Pandora Media, the popular American internet radio service, has filed a new prospectus with SEC regulators, stating that the company has received $30 million from underwriters including Citigroup Global Markets, JPMorgan Securities, and Morgan Stanley
Pandora allows listeners to create personalized stations of artists, composers, songs, and genres. Listeners can also choose from preprogrammed stations organized by genre, create up to 100 personalized stations, and use a combination feature to listen to two or more of their stations at one time.
Pandora sells advertising and subscriptions for its music streaming service for most devices, including computers using Windows and tablets and mobile phones using iOS, Android, BlackBerry OS, and webOS.
Since the first of this year, Pandora says it has gained 12 million more registered users, for a total of 94 million. Despite the rapid adoption, the company isn't profitable and doesn't expect to be so in the next fiscal year, so if you buy stock, don't expect a return any time soon.
But the future looks promising. Over the past two years, revenues from advertising and subscriptions have been steadily improving. Net losses are also increasing; however, the ratio of loss to revenue remains fairly constant, comparing the first quarter of the last fiscal year to the same period in this fiscal year. That is a positive sign.
Pandora states that its "current business plan depends upon arrangements pursuant to which we obtain licenses from, and pay royalties to, copyright owners of both musical works and sound recordings." A large chunk of Pandora's expenses is royalties. But the company has a very strong appeal to artists. As co-founder and Chief Strategy Officer Tim Westergren says: "Every hour that goes from broadcast radio to Internet radio means more money for artists. That's because Internet radio, unlike broadcast, pays performance royalties. [In 2010], we made $50 million in advertising revenue, and $30 million of that went to artist royalties."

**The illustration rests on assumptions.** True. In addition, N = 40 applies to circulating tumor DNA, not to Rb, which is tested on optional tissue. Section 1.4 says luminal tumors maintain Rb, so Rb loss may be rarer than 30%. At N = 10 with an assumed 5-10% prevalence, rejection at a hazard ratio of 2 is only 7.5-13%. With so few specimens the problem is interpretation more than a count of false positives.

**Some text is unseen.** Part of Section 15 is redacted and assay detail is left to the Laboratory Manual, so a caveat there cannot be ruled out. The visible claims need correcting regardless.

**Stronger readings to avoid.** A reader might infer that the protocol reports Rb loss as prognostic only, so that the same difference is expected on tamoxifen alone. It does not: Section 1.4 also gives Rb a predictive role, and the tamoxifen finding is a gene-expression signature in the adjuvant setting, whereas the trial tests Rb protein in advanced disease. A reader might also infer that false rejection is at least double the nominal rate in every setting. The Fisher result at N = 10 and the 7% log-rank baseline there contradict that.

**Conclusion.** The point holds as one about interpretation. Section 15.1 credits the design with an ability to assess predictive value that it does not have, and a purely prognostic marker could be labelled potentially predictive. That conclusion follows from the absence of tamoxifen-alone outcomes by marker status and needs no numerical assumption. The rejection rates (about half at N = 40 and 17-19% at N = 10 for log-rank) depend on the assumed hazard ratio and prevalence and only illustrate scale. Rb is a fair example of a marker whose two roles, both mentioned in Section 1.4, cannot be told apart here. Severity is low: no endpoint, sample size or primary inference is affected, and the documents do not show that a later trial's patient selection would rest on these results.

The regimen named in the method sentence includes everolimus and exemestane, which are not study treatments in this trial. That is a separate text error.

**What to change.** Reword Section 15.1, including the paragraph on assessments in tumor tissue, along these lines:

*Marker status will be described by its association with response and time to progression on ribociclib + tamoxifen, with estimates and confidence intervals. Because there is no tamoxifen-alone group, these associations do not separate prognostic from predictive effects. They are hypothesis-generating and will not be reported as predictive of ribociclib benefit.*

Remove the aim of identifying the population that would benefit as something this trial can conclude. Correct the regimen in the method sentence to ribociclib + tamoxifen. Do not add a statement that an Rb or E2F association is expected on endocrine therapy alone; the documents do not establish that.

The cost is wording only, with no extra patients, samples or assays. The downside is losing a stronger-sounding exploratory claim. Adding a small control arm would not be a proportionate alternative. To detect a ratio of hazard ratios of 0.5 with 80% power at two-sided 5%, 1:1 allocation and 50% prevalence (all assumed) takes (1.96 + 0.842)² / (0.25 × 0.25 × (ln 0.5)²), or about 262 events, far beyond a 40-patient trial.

To date, Pandora has financed operations with more than $50 million in venture capital. Part of the proceeds of the IPO will go to pay about $29.7 million in accrued and unpaid dividends on the company's convertible preferred stock.
Pandora grew out of Westergren and Will Glaser's 1999 Music Genome Project. A trained music analyst analyzes each song in the Music Genome Project using up to 450 distinct musical characteristics. In January 2000, Westergren and Glaser joined forces with Jon Kraft to found Pandora Media to bring their idea to market.
Under the direction of Nolan Gasser, the musical structure of the Music Genome Project, made up of five genomes (pop/rock, hip-hop/electronica, jazz, world music, and classical), was codified and became the basis of Pandora's success. Earlier this month, Pandora added a comedy category. As Westergren said: "Pandora is about creating a great, personalized radio experience. Comedy is a natural part of that experience, and it's something our listeners have been asking us to deliver for a while. We are delighted to now be able to give people a mix of familiar and new comic material that they'll love to listen to."
Pandora will add 10,000 clips by more than 700 comedians to its archive and allow users to sort through them in the same way they do the site's music. You'll pick a starting place -- a comedian, a type of comedy, or even a specific joke -- and then let Pandora send a stream of similar material chosen by analyzing your comedic taste.
Pandora has partnered with the makers of more than 200 consumer electronics devices, including Alpine, Panasonic, Pioneer, Samsung, and Sony
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